Likely you wouldn’t.
Why? because you have been socially conditioned to believe that drinking alcohol doesn’t make you any of these things (i.e. awkward or less social) so when you do actually drink alcohol, it acts as your belief system or more correctly, your excuse (i.e. the placebo) for making you more social and less awkward.
So again they become true for you so you do actually fit tose labels of being more social and less awkward.
However, what you’ll find if you take a deeper look into your subconscious mind, is that alcohol is actually a cover-up for what you’re really thinking, feeling and believing about yourself in relation to other people in those moments where you’re at a party or event.
So alcohol only heightens and covers up, what’s really underneath.
How can I be more social without drinking? & How do I not be awkward without drinking?
What this means then is, to be more social and less awkward without alcohol, you need four components, which you get by working with a Counselling Psychotherapist trained in EFT and Matrix Reimprinting.
- An understanding and awareness of yourself;
- Knowing how to take on responsibility for your thoughts, feelings, beliefs, actions and reactions
- A high sense self-worth
1. An understanding and awareness of yourself
When you understand and have a deeper awareness of yourself (and/or perhaps more so when you feel somebody else understands and has a deeper awareness of you than you even necessarily have of you), that is, your fears, doubts, experiences and insecurities in the context of human psychology and the human experience, you naturally feel happier and more comfortable in your own skin.
Therefore, you don’t need anything outside of yourself like alcohol to have fun or to make you feel anything.
Because you already get everything you want and need from you and somebody else having a deeper understanding and awareness of you.
And so, it’s this, which drives your actions and behaviours in a more positive direction.
2. Knowing how to take on responsibility for your thoughts, feelings, beliefs, actions and reactions
In saying that, however, part of understanding and having a deeper awareness of yourself is also knowing how to take on responsibility for your thoughts, feelings, beliefs, actions and reactions because it’s this too, which also makes you happy.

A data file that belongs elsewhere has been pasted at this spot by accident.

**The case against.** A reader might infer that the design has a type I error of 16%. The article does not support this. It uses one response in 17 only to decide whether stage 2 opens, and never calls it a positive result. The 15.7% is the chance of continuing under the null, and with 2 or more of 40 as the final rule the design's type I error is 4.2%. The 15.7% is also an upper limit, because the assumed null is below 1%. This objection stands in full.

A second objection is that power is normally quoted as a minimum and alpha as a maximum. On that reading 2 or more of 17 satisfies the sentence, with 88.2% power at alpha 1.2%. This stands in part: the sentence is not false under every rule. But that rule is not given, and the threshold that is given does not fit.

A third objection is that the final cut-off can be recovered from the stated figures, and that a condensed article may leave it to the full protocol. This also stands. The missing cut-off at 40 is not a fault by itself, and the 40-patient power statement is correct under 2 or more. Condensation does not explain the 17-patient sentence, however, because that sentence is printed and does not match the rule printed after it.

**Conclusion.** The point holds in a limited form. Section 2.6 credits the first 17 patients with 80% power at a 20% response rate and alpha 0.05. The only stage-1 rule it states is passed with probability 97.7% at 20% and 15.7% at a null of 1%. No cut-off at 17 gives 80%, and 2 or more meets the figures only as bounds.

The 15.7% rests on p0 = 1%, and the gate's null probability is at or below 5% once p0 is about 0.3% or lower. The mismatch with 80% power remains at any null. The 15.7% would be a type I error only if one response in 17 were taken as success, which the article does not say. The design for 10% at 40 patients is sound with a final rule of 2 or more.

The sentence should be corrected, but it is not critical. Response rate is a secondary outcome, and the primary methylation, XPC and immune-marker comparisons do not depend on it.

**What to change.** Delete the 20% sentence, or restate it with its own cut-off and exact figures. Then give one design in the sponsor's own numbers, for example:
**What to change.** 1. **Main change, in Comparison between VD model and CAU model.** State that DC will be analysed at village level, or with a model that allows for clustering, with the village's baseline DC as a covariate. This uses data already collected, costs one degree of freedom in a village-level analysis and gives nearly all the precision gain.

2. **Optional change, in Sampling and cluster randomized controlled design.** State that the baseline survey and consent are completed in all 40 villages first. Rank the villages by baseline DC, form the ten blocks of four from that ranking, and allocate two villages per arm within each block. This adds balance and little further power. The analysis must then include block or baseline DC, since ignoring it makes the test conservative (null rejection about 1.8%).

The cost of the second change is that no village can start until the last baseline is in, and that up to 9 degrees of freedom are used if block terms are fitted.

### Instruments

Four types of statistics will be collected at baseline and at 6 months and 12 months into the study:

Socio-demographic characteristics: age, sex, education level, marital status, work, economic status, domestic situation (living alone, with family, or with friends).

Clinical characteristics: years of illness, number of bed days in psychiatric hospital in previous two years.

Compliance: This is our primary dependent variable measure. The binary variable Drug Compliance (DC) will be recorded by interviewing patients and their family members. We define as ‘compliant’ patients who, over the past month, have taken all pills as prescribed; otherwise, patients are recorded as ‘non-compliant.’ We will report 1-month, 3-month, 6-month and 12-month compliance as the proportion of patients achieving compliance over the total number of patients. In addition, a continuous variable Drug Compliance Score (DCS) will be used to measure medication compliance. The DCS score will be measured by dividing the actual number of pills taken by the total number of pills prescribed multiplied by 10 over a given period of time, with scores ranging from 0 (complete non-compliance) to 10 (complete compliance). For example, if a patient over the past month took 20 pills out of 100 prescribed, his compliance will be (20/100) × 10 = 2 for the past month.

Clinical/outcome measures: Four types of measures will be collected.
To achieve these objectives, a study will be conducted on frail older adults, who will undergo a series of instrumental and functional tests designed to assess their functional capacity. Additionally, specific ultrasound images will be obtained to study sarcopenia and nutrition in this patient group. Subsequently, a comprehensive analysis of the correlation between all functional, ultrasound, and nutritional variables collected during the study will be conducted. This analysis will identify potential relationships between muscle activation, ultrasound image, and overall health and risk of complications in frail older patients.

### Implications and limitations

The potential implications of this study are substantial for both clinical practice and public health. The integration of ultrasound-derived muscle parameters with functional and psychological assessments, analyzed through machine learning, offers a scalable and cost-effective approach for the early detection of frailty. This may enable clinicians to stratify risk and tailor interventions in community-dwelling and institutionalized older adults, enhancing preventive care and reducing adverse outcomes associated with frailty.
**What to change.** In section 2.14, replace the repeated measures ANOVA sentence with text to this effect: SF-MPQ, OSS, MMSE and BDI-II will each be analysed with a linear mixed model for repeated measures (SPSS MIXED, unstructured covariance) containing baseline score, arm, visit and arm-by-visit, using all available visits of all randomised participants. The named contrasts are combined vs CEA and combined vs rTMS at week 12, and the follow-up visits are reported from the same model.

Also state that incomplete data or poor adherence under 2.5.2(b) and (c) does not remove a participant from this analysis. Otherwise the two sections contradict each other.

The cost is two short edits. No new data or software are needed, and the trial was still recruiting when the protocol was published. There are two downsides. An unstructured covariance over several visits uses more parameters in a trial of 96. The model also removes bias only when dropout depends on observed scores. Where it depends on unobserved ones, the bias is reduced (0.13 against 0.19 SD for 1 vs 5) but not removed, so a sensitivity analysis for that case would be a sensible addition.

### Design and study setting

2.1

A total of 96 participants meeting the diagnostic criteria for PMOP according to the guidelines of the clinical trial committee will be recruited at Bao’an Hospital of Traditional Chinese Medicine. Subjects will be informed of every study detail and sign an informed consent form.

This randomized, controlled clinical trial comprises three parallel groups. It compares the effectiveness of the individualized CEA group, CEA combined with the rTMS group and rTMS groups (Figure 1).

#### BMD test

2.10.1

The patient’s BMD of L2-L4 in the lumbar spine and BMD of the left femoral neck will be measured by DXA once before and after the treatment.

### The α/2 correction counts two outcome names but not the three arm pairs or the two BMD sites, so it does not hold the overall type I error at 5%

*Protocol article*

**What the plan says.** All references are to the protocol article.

As it makes you feel like you are more in control of your life as opposed to anything and anyone outside of you.
And so further spurs you into taking positive action towards your goals, dreams, desires.
Therefore, being able to also resolve any challenge or struggle you face also.
At the same time, however, it is impossible to achieve a deeper understanding and awareness of yourself if you do not instil a regular meditation practice, preferably whilst working with a Counselling Psychotherapist, to begin with, until you get the hang of it (see more here >>> 3 TOOLS TO GROW OUTSIDE THERAPY SESSIONS).
This is because meditation helps you to feel safer and more grounded in your everyday life, which in turn makes it easier for you to be able to practice mindfulness too, on a moment to moment basis.
4. A high sense of self-worth
All of the above, therefore, support you in having a high sense of self-worth, which means your identity is no longer tied to who you think, feel and believe, alcohol makes you and doesn’t make you in relation to/in contrast to other people.
As a result, seeing yourself as you are in every moment in time (with or without alcohol and no matter who you’re with), as enough.
And trusting in your intuitive thoughts and feelings about certain situations so you can be more social and less awkward with and without alcohol.